But now I'm stuck without a working motor, not really sure what is wrong and not well enough versed in electronics to trouble shoot it. And it seems that I can't buy a direct replacement either (I would like to be sure that it is bad before I replace it though!).

I think I can replace the motor and controller, but I don't really know what I'm doing when it comes to the cnc's electronics. I would need some step by step instrictions. Are there any good videos or web sites to help with that?

Does anyone know of somewhere I can send it to be tested and rebuilt if needed? Or would that be cost prohibitive?

Anyone with suggestions of what I can do please chime in. I'm lost.
 

BaronJ

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#8
Hello Mike,

That motor appears to be a BLDC, (Brush Less Direct Current) one. In the picture of the bottom the shaft looks to be slightly off center.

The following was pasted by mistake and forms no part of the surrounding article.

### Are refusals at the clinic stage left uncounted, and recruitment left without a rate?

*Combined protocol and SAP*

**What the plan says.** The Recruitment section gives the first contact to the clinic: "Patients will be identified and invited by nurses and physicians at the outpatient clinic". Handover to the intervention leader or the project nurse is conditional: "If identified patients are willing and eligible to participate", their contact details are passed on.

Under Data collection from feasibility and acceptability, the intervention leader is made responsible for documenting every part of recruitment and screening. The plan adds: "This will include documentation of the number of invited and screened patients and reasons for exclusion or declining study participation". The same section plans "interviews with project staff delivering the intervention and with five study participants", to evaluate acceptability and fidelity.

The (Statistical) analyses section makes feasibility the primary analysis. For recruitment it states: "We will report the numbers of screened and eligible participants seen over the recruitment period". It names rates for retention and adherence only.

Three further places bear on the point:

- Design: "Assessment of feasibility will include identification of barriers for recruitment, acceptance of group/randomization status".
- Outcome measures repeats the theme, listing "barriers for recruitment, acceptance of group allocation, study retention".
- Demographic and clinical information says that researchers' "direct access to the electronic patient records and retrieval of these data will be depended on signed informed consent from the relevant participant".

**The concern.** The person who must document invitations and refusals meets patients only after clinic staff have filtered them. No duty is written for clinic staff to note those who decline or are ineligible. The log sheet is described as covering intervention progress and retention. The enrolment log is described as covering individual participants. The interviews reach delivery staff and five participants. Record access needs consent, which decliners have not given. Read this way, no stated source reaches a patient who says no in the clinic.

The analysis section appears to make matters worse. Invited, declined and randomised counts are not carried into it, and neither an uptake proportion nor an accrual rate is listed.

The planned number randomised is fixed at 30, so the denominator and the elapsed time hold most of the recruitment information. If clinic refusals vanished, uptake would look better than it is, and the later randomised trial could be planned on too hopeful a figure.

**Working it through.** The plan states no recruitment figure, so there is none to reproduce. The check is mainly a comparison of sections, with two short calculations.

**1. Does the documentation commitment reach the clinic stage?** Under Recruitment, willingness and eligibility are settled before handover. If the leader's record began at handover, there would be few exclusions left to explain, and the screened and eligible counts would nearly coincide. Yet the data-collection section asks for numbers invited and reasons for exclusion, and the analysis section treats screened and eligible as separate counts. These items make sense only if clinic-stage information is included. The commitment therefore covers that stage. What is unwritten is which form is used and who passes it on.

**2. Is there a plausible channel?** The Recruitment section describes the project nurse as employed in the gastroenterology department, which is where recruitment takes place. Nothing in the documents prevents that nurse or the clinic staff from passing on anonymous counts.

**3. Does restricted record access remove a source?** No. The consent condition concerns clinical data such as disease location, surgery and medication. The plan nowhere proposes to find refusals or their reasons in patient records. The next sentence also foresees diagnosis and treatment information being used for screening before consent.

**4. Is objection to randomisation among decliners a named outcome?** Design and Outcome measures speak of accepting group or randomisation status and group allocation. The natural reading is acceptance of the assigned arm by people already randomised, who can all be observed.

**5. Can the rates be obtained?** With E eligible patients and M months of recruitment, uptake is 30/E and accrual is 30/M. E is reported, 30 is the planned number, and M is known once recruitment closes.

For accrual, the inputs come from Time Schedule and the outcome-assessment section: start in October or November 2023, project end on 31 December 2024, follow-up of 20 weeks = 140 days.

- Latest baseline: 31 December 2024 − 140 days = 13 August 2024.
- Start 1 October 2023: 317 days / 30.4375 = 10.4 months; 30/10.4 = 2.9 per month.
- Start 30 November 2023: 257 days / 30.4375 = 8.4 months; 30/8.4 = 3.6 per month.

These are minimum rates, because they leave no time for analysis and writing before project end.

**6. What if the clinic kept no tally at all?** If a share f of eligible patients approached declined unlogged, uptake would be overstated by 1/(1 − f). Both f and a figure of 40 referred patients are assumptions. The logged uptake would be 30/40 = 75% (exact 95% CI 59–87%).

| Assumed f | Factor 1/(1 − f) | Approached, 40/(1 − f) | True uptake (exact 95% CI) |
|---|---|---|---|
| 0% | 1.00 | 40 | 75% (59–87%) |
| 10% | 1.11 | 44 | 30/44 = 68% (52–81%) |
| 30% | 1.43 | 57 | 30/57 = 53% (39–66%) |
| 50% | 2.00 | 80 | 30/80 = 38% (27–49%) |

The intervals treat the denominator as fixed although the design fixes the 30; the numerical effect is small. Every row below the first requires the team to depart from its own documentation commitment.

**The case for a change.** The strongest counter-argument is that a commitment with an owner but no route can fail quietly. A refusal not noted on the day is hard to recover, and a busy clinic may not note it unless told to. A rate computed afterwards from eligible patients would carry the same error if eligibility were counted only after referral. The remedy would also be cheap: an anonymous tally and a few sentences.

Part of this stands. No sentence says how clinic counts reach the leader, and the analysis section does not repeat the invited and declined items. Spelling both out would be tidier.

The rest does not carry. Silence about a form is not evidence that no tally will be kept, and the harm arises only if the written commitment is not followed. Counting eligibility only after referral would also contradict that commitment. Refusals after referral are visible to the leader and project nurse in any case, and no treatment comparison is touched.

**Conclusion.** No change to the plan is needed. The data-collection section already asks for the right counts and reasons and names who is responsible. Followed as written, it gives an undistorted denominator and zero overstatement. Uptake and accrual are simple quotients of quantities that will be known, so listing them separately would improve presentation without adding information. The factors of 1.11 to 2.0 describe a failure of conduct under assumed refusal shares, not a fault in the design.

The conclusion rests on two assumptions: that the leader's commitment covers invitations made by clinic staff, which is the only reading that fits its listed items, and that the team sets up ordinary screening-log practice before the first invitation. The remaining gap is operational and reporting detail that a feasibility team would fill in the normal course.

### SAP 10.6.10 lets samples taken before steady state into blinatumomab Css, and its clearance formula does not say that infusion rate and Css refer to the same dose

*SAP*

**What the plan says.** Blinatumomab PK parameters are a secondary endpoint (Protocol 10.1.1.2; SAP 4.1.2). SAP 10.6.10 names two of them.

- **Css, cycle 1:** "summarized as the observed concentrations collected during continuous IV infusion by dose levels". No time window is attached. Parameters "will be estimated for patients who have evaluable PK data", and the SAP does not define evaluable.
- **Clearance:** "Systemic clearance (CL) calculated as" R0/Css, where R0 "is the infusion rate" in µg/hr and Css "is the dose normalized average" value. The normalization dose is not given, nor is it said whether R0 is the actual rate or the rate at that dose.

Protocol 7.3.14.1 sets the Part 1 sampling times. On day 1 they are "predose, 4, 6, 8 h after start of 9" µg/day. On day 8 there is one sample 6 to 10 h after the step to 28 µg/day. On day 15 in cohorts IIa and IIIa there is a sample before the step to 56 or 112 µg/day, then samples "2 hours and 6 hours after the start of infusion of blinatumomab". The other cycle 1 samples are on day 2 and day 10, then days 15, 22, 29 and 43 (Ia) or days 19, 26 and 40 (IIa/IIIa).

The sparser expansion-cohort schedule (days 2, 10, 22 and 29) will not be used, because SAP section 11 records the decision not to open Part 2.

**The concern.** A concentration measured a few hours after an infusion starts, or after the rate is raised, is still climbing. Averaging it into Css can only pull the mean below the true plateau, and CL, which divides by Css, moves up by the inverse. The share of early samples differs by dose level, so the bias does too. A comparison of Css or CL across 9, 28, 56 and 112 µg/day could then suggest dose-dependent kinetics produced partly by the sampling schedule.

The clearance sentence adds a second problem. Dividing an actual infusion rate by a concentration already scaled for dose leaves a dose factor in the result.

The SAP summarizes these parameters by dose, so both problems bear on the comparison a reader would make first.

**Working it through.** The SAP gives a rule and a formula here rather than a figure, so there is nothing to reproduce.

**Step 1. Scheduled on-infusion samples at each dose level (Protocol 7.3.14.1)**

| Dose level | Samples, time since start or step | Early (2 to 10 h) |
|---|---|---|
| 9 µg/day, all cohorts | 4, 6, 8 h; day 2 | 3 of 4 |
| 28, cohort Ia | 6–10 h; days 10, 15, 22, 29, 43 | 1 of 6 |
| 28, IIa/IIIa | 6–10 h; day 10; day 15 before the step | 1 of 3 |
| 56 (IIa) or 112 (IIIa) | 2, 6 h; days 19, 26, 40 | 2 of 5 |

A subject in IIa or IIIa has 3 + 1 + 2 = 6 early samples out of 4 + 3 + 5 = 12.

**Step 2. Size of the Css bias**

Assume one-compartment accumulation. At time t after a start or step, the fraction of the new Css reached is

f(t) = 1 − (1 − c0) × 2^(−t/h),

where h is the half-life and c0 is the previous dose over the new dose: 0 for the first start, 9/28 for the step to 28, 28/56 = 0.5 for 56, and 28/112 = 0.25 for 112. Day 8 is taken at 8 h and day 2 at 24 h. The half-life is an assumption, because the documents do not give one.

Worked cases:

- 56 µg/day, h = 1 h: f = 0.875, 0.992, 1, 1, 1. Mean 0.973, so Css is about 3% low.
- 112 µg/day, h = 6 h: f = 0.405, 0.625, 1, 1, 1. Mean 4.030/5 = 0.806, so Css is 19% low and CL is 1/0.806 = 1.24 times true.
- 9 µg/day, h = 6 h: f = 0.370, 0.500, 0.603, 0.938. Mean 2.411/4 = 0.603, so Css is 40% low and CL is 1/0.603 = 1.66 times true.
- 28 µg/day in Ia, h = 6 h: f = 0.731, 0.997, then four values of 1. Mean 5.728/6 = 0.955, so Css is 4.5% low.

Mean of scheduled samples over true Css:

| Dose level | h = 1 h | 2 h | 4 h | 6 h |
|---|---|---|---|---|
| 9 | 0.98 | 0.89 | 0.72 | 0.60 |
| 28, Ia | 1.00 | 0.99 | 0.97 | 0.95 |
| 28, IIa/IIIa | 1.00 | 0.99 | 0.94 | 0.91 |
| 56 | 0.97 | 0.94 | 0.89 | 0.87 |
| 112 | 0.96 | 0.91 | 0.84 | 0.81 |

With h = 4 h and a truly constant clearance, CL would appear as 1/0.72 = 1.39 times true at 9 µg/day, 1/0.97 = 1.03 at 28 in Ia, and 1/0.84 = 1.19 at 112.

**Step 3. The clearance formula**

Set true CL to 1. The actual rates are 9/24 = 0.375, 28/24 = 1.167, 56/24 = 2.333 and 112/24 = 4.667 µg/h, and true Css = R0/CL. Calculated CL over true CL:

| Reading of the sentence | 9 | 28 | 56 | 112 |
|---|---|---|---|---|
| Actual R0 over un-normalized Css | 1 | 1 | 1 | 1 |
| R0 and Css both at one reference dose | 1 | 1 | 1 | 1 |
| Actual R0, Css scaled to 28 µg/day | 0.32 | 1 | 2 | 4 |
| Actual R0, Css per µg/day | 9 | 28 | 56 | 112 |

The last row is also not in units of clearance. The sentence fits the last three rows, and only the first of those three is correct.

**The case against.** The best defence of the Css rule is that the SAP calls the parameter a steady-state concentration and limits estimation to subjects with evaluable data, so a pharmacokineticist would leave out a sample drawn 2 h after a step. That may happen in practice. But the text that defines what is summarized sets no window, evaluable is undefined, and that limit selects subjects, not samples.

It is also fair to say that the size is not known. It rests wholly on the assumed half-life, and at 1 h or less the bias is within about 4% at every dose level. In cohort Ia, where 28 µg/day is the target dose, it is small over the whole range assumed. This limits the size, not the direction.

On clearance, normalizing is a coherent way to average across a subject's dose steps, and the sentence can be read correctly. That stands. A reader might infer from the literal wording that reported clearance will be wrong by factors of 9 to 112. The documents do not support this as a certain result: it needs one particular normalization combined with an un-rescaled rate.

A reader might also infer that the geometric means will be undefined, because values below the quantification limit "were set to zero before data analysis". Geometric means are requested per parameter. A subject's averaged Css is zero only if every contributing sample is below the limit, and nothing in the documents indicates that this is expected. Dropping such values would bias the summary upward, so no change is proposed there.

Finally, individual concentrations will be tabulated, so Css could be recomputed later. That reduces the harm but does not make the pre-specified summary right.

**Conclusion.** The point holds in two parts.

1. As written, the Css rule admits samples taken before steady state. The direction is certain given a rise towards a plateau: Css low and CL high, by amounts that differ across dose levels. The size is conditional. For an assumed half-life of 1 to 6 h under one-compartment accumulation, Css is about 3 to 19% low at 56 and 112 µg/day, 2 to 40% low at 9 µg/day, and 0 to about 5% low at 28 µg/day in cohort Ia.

So I'm not convinced that the bearing at the bottom is OK. Since you have it apart are there any signs of rubbing or abrasion on the rotor or stator.
 

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Groundhog

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BaronJ -
Thanks for the heads up!

I glanced at the PJM Tech web site earlier but didn't pay a lot of attention. The 123 frame you linked to is close, but not quite right.

I've learned that the "123" is the distance between the mounting holes in millimeters. I searched their site some more and found a motor with the same specs as my motor. However, part of the motor designation is different and I don't know what that means (BLM-92GM-KHB5N4 compared to my MLB-92IM-KHB5N4). All of the specs they list are the same so I don't know what the difference is - if any.

I plan on going to the local motor shop this morning. I don't think they work on stepper brushless motors, but maybe they can give me some advise (since I am clueless). I'll take a print-out of that web page with me.